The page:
Siam Bioscience is a biopharmaceuticals manufacturer founded in 2009 through the King’s Fund, which was set up by the late King Rama IX to improve the health and wellbeing of the people.
In April 2020 AstraZeneca and the University of Oxford announced an agreement for the global development and distribution of recombinant adenovirus vaccine aimed at preventing COVID-19 infection from SARS-CoV-2.6 AstraZeneca licenced 25 companies around the world to use its technology. One of these companies is Siam Bioscience in Bangkok, Thailand. AstraZeneca audited Siam Bioscience during the 2nd quarter of 2020 and the audit covered issues relating to anti-bribery, anti-corruption, supply chain security, human rights and financial health. The audit was reported in the Bangkok Post and the article also describes the debate in Parliament about sourcing vaccine for the emergency.7
The non-replicating viral vector AZ COVID 19 vaccine produced by Siam Bioscience was approved by WHO on 11 October 2021 and they have produced 60 million batches since then which have been given to the Thai population.
The National Science and Technology Development Agency (NSTDA)
NSTDA was established in 1991 under the National Science and Technology Development Act 1991. The agency is affiliated to the Ministry of Higher Education, Science, Research and Innovation. NSTDA have a National Center for Genetic Engineering and Biotechnology (BIOTEC) who have developed live-attenuated nasal spray vaccines for influenza. They have used this technology to develop a Nasal Covid vaccine with Adenovirus vector platform. Animal testing was performed in Q4 2021 and development is ongoing.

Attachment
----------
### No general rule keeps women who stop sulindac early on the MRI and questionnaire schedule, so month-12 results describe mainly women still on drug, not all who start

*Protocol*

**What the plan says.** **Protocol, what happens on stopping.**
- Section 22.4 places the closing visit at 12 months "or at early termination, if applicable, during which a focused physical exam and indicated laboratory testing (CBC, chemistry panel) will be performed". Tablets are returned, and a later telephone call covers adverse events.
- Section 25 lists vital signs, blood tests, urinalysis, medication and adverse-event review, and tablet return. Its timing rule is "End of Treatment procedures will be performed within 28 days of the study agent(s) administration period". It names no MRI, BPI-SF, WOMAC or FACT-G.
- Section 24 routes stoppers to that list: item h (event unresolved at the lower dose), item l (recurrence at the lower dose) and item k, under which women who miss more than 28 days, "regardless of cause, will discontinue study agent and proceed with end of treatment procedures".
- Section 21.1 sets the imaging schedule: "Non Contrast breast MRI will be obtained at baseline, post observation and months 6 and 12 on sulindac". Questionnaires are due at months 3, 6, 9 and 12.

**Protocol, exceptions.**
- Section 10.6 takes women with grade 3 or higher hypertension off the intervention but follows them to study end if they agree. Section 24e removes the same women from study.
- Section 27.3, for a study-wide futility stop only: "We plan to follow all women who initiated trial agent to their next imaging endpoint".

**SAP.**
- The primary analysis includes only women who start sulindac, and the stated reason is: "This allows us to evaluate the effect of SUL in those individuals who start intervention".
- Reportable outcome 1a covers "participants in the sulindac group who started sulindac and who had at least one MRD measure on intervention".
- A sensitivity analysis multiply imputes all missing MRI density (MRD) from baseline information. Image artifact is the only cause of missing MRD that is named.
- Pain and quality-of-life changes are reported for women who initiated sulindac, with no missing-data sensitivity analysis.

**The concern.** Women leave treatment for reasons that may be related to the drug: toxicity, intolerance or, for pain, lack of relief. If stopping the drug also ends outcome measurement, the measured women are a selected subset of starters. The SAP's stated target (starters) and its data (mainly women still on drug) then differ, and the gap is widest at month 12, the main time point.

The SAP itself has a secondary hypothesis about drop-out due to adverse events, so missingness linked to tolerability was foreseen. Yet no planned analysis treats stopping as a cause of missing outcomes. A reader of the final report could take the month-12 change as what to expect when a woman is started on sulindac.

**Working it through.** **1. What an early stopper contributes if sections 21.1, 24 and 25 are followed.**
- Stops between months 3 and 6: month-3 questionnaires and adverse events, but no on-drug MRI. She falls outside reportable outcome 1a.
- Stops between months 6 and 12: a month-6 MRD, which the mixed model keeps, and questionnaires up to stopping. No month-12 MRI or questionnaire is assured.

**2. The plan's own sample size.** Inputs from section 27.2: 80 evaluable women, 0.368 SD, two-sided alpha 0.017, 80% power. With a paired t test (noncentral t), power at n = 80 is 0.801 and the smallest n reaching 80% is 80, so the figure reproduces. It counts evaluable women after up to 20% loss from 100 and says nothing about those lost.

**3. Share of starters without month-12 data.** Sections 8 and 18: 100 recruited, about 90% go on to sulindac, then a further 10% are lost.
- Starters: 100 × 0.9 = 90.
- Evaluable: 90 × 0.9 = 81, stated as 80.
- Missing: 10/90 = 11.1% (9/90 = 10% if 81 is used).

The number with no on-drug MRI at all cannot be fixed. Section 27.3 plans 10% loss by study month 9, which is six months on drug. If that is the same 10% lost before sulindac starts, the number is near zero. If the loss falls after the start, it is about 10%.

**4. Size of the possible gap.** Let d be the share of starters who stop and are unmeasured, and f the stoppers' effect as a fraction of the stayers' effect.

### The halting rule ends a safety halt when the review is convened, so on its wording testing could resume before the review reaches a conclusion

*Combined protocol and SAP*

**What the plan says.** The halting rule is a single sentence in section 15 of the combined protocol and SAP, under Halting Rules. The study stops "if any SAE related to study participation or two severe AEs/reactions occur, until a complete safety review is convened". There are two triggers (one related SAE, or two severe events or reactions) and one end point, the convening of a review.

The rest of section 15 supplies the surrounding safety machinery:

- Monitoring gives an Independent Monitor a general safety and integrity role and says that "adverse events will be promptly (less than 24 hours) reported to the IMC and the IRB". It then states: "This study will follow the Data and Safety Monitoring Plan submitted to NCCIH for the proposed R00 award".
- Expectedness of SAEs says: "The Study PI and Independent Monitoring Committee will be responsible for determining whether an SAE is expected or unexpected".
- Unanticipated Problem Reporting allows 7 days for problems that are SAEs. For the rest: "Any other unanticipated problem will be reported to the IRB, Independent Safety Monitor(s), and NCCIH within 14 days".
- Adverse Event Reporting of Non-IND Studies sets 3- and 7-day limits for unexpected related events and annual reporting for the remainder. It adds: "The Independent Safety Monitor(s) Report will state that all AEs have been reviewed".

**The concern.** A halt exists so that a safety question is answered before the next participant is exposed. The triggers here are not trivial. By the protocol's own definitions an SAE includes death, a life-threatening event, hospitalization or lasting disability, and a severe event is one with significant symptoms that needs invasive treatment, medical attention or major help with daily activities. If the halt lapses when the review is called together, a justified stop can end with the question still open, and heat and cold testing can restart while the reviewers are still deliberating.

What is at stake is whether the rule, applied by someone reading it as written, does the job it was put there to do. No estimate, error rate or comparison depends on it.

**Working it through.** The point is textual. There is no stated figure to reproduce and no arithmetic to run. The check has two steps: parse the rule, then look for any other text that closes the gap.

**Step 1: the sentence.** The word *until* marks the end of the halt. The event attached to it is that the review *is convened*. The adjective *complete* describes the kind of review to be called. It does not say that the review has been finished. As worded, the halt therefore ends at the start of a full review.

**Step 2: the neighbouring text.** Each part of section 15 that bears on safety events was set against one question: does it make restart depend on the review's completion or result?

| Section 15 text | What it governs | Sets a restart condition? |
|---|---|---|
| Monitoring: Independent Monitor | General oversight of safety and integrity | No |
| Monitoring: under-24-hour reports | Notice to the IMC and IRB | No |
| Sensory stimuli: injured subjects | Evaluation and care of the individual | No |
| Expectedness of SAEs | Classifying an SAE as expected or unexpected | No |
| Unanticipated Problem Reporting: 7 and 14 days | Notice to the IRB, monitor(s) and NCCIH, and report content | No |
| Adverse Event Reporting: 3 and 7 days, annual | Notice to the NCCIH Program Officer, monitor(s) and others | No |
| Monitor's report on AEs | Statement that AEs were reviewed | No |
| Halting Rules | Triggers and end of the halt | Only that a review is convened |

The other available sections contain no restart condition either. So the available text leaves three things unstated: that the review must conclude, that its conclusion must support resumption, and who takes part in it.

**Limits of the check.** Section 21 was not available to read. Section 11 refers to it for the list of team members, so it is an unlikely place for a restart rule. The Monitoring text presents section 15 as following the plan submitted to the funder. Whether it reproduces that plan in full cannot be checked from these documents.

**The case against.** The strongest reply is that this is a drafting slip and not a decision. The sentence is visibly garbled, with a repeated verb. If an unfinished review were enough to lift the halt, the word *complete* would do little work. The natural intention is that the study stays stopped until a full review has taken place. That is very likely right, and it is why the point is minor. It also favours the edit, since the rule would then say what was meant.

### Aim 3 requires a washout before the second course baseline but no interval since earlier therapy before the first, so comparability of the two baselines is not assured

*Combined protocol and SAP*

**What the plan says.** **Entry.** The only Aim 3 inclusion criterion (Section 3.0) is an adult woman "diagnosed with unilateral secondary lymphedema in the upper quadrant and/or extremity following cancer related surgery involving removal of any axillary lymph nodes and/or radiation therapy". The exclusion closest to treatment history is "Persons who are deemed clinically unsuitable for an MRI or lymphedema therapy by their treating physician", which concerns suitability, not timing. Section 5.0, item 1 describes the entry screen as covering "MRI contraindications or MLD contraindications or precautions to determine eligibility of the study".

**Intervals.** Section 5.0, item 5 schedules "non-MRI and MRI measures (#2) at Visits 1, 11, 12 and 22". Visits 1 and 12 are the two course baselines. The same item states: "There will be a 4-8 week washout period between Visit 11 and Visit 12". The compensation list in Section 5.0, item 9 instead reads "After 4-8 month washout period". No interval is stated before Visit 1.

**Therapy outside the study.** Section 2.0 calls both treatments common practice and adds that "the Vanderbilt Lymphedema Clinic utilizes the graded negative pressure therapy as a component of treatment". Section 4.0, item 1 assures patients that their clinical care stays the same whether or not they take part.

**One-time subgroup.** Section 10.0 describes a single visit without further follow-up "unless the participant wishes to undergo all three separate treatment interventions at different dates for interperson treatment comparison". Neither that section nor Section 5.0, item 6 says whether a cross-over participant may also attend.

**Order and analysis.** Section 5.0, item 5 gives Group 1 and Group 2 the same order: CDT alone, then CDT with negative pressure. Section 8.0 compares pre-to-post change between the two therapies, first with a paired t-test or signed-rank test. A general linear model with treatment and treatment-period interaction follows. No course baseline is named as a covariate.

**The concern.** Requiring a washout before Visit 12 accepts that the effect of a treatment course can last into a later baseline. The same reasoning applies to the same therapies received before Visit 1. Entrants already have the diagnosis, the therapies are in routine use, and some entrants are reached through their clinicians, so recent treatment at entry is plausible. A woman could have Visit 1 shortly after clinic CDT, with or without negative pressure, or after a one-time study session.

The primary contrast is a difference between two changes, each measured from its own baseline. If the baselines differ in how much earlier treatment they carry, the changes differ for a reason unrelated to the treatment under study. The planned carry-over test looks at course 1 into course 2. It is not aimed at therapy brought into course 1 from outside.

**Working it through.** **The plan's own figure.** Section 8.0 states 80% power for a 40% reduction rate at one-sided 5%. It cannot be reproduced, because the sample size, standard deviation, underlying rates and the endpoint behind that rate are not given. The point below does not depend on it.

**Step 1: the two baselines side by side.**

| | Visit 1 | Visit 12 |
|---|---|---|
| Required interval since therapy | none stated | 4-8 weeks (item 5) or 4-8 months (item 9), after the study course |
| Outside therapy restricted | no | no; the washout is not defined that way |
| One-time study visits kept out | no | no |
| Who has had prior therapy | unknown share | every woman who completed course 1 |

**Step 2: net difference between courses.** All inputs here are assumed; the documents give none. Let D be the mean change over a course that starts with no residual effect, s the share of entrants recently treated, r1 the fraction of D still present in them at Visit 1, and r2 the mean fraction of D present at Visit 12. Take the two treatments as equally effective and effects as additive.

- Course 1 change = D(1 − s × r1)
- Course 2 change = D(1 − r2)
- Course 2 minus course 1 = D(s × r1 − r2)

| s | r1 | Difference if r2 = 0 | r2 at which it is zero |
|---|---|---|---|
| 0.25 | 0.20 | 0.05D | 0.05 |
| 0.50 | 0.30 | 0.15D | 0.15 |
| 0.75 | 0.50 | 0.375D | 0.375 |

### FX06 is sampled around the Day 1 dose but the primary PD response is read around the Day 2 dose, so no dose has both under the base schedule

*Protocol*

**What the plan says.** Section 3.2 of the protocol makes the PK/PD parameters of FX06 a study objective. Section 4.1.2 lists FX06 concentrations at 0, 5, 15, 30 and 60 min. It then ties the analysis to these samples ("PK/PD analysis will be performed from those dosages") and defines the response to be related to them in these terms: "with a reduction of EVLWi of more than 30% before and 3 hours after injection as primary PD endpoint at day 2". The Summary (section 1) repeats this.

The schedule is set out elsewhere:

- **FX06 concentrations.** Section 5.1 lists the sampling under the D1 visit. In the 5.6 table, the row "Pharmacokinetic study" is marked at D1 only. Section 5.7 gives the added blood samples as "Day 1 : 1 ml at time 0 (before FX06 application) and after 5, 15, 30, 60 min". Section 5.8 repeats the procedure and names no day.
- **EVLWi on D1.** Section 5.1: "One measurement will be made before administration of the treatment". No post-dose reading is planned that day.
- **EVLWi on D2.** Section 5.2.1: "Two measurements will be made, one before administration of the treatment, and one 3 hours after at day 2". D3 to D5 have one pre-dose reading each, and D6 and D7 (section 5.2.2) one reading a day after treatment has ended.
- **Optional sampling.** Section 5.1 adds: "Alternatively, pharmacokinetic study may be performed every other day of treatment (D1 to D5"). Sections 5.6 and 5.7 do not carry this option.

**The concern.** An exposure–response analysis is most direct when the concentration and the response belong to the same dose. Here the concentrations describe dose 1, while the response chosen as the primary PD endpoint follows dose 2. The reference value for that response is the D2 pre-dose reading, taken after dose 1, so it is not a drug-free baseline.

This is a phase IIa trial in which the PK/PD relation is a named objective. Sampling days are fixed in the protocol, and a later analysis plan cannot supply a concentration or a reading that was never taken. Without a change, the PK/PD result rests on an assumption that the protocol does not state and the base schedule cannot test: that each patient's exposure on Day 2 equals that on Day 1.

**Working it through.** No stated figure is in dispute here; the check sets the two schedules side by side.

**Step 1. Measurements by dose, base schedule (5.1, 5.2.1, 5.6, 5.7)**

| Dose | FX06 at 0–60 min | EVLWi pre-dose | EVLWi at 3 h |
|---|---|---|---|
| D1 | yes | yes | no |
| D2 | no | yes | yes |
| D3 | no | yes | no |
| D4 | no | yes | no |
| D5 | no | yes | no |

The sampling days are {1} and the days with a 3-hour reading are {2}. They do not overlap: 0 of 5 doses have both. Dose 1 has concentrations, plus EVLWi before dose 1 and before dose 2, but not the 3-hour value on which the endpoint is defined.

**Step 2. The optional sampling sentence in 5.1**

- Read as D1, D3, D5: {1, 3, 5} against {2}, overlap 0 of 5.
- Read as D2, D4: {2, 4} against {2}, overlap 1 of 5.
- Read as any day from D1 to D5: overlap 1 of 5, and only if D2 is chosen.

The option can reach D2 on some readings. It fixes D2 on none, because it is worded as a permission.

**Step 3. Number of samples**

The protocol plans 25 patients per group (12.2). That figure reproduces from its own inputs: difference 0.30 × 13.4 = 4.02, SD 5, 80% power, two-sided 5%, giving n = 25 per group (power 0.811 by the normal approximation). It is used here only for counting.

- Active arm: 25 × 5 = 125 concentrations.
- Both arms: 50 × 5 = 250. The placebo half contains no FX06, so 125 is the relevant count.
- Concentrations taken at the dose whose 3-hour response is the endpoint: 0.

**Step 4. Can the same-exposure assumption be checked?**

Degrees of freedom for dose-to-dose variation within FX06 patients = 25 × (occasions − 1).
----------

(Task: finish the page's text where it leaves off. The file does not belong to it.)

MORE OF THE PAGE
Faculty of Tropical Medicine at Mahidol University
It is important to mention the Faculty of Tropical Medicine at Mahidol University and Professor Sir Nick White who arrived in Thailand from Oxford University 40 years ago to develop treatments for malaria and snake bites. His team at the Faculty of Tropical Medicine at Mahidol University have carried out large scale clinical trials notably for HIV treatments and have been at the forefront of research into vaccines for Dengue and Zika viruses and they unravelled the genome for the Zika virus. Professor Punnee at the Faculty is the project leader for the clinical trial of GPO COVID 19 vaccine. The data about the trials of the GPO vaccine is given in.8
Chulalongkorn University at its Chula Vaccine Research Center have developed an mRNA vaccine called ChulaCov 19 in collaboration with the University of Pennsylvania.
The vaccine has been successful in animal studies and in Phase I/II trials in 2021 and will enter Phase II/III trials in 2022. ChulaVRC is partnering with BioNet-Asia (see below) for Industrial scale production. BioNet is upscaling the production process to manufacture million doses per year.
Chulalongkorn and Baiya Phytopharm
Baiya Phytofarm was founded in 2018 as a spin-off company from Chulalongkorn University’s Faculty of Pharmaceutical Sciences. They have developed a protein expression platform which provides a quick, simple, and scalable platform for biopharma industry aiming to replace biotech’s biotech’s conventional fermenter with plants. Baiya SARS-CoV Vax 1 is developed using bacteria from plant leaves and has been tested on mice and monkeys. The results show that the vaccine boosts the level of neutralizing antibodies in the vaccinated animals effectively after just two doses. Phase I trials started on in September 2021 and are ongoing.9